Friday, June 12, 2020

mary berry's oat rounds

When we were in Scotland a few years ago, I found the cookies — or "biscuits" as they call them there — to be particularly inspiring in their plainness.

They were not gooey and packed full of chocolate chunks or exotic dried fruit.

They were crisp and buttery and just begging to be eaten with a good cup of strong black tea.

It was their very plainness that made them so desirable. A simple cookie is harder to get tired of. It becomes almost elemental, like good bread.

Upon our return to Canada, I set out to bake my way into these plain biscuits.

And here we are. A recipe from the ever-reliable and truly-lovely Mary Berry.

We have them on hand often. They keep well and are sturdy enough to pack on a road trip or hike. And, of course, they are perfect with a good cup of strong black tea in the late afternoon.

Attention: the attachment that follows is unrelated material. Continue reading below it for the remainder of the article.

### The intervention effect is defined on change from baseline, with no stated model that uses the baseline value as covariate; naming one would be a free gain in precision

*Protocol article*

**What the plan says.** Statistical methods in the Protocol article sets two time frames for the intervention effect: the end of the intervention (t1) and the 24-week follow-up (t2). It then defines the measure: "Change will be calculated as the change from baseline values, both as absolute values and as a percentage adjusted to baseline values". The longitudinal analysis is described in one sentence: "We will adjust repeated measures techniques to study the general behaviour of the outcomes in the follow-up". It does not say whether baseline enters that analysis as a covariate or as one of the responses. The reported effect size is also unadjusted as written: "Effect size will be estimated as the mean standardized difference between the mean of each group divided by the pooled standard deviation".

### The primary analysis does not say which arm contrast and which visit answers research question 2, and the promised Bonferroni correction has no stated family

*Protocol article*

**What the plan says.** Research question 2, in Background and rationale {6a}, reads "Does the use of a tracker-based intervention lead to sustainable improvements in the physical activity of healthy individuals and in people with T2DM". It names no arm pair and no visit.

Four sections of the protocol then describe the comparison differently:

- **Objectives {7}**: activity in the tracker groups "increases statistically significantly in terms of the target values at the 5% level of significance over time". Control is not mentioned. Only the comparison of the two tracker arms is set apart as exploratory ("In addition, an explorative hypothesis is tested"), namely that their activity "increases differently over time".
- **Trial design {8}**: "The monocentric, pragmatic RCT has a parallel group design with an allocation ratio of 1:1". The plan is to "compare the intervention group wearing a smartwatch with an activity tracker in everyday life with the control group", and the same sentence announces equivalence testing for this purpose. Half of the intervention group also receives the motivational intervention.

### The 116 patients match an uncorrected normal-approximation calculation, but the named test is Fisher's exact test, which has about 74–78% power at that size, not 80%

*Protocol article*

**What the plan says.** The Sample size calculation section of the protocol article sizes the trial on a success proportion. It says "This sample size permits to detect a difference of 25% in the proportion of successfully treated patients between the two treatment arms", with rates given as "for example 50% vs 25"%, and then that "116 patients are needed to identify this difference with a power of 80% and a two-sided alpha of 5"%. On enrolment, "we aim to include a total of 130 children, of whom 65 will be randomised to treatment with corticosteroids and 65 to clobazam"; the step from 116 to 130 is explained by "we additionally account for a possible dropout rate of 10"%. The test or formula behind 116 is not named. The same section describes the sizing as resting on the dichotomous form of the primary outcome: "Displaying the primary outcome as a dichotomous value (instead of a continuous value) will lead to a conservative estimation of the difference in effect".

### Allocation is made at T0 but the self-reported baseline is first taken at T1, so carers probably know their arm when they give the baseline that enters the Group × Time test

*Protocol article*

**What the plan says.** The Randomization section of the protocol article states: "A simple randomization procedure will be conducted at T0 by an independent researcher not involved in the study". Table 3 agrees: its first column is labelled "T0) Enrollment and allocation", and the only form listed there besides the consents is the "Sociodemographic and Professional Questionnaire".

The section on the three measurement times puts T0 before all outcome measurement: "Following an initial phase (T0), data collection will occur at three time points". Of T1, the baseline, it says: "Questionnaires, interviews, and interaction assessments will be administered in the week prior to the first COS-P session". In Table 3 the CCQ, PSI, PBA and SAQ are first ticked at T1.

one year ago: oat-date slice
two years ago:
overnight oats with raspberries
three years ago:
(do you sense a theme?)


mary berry's oat rounds
slightly adapted
bakes up 18 — 20 cookies

50 g. berry/caster sugar*
100 g. butter, at room temperature
100 g. quick-cooking oats
50 g. wheat flour
     or gluten-free:
     20 g. millet flour
     15 g. potato starch
     15 g. sweet rice flour
     1/2 tsp. xanthan gum
1/4 tsp. fine sea salt

Preheat the oven to 160 degrees Celcius / 320 degrees Fahrenheit. Line two cookie sheets with parchment paper.

Cream the sugar and butter together in a big bowl. Set aside.

In another bowl, mix the oats, flour(s) and salt together. Work into the creamed butter and sugar.

Knead lightly until smooth. Roll on a lightly-floured work surface until about 5 mm thick. Use a 6 cm round cutter to cut rounds and place on prepared cookie sheets.

Bake in the oven for about 15 minutes, until starting to colour on the edges. Cool on a wire rack.

*If you don't have any berry or caster sugar, just grind plain white sugar in the food processor until it's finer. 

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